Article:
HERE ARE 5 BASIC WATERCOLOUR TECHNIQUES TO GET YOUR PAINTING STARTED IN THE RIGHT WAY.
1. COMPOSITION OF WATERCOLOUR PAINTINGS
In this watercolour tutorial 5 Watercolour Techniques-How to draw and paint in watercolour, I will draw up my watercolour painting, discuss the process of composition and prepare the watercolour painting for the first wash by masking the areas that would not benefit from the base watercolour wash. I have talked about this in a previous post so please forgive me for repeating myself but I wanted to expand on the composition process, which I think is really important to the process of painting and especially important in this painting as it was not a simple copying of a scene but a construction of an imaginary scene.
I wanted to draw and paint a watercolour painting that combines my happy holiday photos of a tropical break to Northern Queensland. I have seen two paintings which, for me, imparted the holiday feel that I wanted to portray.
One was a watercolour painting of a beach which was painted as though suspended over the beach pebbles on string. I didn’t quite get that but the painting of the beach scene and the beach pebbles was lovely and fresh and full of sunlight and balmy breezes. I did like the inclusion of a snippet of map showing the area depicted and I have borrowed that for my painting.
The second piece of art was actually several photos of beaches with the common theme of blue sky and water. They were suspended above a watercolour background of a beach. Stones, driftwood and shells were glued onto the artwork. I was thinking of doing that but decided to paint the beach rocks and shells on instead.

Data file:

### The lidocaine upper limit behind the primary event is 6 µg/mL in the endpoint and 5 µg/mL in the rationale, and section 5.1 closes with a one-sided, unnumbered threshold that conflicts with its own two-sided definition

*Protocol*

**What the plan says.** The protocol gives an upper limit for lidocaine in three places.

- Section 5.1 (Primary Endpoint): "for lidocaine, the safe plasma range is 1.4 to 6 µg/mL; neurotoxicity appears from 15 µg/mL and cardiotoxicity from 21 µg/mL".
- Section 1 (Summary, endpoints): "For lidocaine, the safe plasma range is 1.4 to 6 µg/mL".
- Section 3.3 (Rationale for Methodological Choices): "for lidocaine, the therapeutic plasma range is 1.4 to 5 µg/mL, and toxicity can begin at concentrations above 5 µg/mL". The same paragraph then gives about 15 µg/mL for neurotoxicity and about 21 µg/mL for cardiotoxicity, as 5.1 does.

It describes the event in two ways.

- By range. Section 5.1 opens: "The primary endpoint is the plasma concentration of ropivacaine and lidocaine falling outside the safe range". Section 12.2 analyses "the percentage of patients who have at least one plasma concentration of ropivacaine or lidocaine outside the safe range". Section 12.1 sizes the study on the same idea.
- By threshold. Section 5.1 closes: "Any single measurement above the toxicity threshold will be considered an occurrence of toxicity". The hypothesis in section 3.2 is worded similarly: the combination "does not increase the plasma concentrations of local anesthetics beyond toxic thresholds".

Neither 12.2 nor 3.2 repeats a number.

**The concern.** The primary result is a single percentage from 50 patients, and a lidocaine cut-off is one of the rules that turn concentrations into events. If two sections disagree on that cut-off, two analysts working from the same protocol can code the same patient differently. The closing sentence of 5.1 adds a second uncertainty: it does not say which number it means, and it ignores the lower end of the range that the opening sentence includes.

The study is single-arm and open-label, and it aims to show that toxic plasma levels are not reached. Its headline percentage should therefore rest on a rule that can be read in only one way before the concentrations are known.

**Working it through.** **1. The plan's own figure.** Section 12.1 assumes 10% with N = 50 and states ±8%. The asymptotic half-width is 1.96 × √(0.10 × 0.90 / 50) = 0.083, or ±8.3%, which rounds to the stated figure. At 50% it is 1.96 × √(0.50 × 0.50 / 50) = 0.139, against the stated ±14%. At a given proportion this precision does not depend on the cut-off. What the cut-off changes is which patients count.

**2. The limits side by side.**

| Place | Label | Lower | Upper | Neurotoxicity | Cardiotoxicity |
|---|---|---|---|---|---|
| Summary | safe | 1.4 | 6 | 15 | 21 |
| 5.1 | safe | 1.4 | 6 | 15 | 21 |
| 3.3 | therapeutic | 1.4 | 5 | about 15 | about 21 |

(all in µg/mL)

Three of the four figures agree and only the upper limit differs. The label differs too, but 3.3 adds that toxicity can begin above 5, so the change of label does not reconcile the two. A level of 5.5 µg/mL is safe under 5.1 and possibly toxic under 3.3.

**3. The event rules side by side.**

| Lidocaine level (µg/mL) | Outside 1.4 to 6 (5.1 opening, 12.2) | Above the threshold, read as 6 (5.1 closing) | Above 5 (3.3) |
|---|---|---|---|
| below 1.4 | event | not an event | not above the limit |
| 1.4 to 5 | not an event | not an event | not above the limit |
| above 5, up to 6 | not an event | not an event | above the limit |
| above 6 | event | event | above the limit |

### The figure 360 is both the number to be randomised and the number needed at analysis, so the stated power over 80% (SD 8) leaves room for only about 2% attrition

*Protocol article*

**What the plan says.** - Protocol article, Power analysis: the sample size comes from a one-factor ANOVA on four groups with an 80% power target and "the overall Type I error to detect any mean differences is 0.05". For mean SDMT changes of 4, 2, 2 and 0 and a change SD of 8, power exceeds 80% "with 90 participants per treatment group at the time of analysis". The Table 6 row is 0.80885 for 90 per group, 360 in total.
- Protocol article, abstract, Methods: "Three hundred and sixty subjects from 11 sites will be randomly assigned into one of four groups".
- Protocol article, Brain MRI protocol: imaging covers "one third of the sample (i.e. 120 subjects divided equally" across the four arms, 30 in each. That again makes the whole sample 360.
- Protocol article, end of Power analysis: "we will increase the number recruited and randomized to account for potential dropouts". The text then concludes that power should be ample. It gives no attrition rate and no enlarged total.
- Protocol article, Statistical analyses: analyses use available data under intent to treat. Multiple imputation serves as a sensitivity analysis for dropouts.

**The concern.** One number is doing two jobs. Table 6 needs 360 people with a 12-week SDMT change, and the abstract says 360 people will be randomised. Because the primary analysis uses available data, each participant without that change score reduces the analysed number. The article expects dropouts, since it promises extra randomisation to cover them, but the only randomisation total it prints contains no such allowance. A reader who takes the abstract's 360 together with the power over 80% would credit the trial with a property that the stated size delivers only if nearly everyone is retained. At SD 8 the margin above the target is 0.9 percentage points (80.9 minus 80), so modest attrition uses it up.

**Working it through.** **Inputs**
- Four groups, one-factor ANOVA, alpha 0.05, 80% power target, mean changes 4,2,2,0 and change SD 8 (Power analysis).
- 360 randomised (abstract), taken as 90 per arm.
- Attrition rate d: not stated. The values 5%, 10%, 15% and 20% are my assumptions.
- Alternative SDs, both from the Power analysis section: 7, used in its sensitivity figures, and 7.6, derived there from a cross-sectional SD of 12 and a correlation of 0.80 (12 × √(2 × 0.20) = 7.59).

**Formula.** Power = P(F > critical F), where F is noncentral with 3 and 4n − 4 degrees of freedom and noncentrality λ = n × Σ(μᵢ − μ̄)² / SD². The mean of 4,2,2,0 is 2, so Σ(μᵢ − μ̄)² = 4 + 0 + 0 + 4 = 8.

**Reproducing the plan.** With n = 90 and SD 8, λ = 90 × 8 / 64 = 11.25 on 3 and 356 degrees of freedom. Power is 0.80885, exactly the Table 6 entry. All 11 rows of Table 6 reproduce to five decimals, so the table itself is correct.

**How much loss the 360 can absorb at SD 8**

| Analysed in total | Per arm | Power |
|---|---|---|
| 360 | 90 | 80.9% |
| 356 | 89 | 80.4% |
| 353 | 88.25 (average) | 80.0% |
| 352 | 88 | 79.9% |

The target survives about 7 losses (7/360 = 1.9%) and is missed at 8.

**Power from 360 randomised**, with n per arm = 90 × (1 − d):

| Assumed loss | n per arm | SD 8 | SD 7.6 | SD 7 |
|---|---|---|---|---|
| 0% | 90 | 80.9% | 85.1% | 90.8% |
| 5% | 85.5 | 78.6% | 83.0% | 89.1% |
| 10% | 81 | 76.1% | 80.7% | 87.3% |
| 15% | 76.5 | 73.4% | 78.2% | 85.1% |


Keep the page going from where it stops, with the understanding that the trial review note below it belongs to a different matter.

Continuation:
I decided to combine three beach scenes in the same watercolour painting and present them as photos scattered in the sand. I will draw and paint in the beach rocks and pebbles, shells, driftwood and leaves. I have included a small torn piece of a map to show where the painting originates. So in effect I am painting four watercolour paintings in one-the three photos and the beach background. I think it tells a lovely story of a beautiful time.
I don’t think this composition would work as well if I had used three photos that did not have a commonality to them. The beach theme means that the overall effect is much more unified.
I worked out the composition by laying photos, rocks and shells onto my sketch paper till I was happy with the layout. Drawing the rocks and shells was not too difficult as they can really be any shape or texture you like, you don’t have to be precious about it. I was lucky to have access to a beautiful rock collection.
2. DRAWING UP YOUR WATERCOLOUR PAINTING
Once you are happy with your drawing you can transcribe it onto your watercolour paper via light box, tracing paper or using a grid. This involves drawing a 1cm grid on your sketch and then either enlarging the grid on your watercolour paper (if you wish to enlarge your drawing) or leaving it the same. You then use the grid as a reference for carefully drawing your painting up. See my tutorial on Pacific Gulls and how I draw up my watercolour paintings.
I masked out the parts of the ‘photos’ that contained blue and the photo edge strips, as the first wash was going to contain ‘yellow’ and I didn’t want my skies turning green.